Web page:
After a very intensive week in the Dawson City Museum (DCM) archives, I am sorting, reading, and analyzing what I found. The documents scanned are interesting and contributing to the narrative(s) about the DCM’s development. In order to help with the analysis, the “Archival Research” series considers the stories archival materials tell, looking at the items I found most exciting.
Within this post, I am looking at the letter that gave the Dawson City Museum permission to occupy the Old Territorial Administration Building for 5$ a month after their first location burnt down. Here it is:
Why is the letter interesting?
The Dawson City Museum (DCM) was housed in the old fire hall until it burned down in 1960.
The DCM began looking for a new building immediately because they wanted to open for the Gold Rush Festival in 1962. In an appeal to occupy the Old Territorial Administration Building (OTAB), a Museum representative wrote:
Fortunately, the federal Department of Public Works agreed to lease the space at a rate of $5 for the festival period.
In the late 70s Parks Canada planned to take over the space, but their budget for the Klondike National Historic Site program was cut from $1.5 to $1 million, meaning they were unable to include the OTAB in their renovations (Northern Times 1979). As such, it became a territorial building and the DCM continued to grow in the space.
The DCM did not pay rent or have a lease for most of its time in OTAB. In 1998, they entered into negotiations at the request of Yukon Property Management, which proposed a rent of $10,000 a year (DCM Minutes 14 January 1998). The Museum could not afford this, but began to pay $4,000 a year in 1999. Despite inflation, the Museum continues to pay the same rent for the space.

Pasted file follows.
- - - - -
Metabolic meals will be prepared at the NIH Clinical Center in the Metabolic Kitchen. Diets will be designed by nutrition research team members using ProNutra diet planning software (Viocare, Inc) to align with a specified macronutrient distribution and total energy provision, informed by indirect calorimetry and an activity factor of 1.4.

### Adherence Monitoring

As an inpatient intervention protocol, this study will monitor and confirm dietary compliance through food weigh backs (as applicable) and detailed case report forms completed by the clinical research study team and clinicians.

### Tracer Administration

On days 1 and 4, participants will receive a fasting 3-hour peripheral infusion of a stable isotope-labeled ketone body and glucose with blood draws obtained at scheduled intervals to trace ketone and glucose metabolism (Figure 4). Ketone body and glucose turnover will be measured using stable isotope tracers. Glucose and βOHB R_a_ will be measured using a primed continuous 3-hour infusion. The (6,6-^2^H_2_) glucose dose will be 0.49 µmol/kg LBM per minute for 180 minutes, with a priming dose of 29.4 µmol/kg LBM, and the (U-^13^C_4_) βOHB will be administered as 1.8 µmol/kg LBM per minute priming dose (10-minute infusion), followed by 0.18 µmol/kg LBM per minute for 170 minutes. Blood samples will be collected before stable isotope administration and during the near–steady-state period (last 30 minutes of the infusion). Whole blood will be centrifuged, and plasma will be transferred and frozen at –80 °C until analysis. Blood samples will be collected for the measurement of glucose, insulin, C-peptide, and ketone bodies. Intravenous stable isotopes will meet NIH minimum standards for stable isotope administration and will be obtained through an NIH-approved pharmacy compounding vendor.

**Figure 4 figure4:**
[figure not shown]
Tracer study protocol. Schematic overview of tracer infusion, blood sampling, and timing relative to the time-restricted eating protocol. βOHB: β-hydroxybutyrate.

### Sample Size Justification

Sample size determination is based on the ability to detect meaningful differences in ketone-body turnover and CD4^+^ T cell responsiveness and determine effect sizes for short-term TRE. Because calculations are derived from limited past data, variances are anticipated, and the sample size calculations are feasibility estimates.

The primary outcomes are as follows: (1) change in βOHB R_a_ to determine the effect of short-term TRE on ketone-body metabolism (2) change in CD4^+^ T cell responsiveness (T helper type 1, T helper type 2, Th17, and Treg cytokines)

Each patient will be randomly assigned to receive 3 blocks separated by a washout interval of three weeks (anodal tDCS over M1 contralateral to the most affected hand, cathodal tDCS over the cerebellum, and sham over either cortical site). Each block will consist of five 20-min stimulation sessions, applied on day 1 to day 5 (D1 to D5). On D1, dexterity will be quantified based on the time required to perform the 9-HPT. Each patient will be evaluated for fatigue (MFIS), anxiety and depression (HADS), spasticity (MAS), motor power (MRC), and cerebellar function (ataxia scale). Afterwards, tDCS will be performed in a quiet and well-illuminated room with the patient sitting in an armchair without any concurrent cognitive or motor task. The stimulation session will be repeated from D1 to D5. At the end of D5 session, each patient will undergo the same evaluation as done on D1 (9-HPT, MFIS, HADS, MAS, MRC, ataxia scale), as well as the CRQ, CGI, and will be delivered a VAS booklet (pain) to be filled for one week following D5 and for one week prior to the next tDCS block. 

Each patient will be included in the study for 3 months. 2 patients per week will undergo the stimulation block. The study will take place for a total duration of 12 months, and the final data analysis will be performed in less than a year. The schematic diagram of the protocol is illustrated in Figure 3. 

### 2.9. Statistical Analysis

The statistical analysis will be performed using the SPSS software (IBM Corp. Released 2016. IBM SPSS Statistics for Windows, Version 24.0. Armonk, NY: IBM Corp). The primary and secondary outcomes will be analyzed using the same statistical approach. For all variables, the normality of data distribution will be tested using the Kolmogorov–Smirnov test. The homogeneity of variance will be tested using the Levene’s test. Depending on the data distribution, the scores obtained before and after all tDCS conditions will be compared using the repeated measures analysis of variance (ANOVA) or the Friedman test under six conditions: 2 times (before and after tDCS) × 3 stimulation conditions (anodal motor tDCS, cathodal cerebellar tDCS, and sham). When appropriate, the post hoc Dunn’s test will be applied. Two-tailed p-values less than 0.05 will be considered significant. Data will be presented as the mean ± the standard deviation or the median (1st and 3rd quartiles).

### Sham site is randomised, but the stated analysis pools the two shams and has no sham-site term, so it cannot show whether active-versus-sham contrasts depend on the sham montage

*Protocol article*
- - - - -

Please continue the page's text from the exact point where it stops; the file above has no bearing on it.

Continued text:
Is there broader relevance?
Most obviously, the Museum never left. The original rental price referred to the period of the Festival. Then, there was no lease agreement but the Museum remained and eventually expanded into the unused rooms. In other words, the Old Territorial Administration Building has been the Museum’s home since 1962 thanks to a decision made by Public Works to provide the Museum with space in time for the Gold Rush Festival.
The low rental cost also reflects a form of support from the territorial government. The amount has not increased with inflation and the building’s operation and maintenance costs are between 135 thousand and 158 thousand a year. As such, we see the same path dependent effects with the rental costs. The Museum pays $4000 a year in rent because that is the cost established over 20 years ago.
What do you think? Do you find the document as interesting as I do? If so, what lessons do you think we can draw when talking about the history of the Dawson City Museum?
Shaw, G. 1962. Letter to the Superintendent of Buildings. Correspondence Minister 1961-62, Box 39c. Dawson City Museum Archives.
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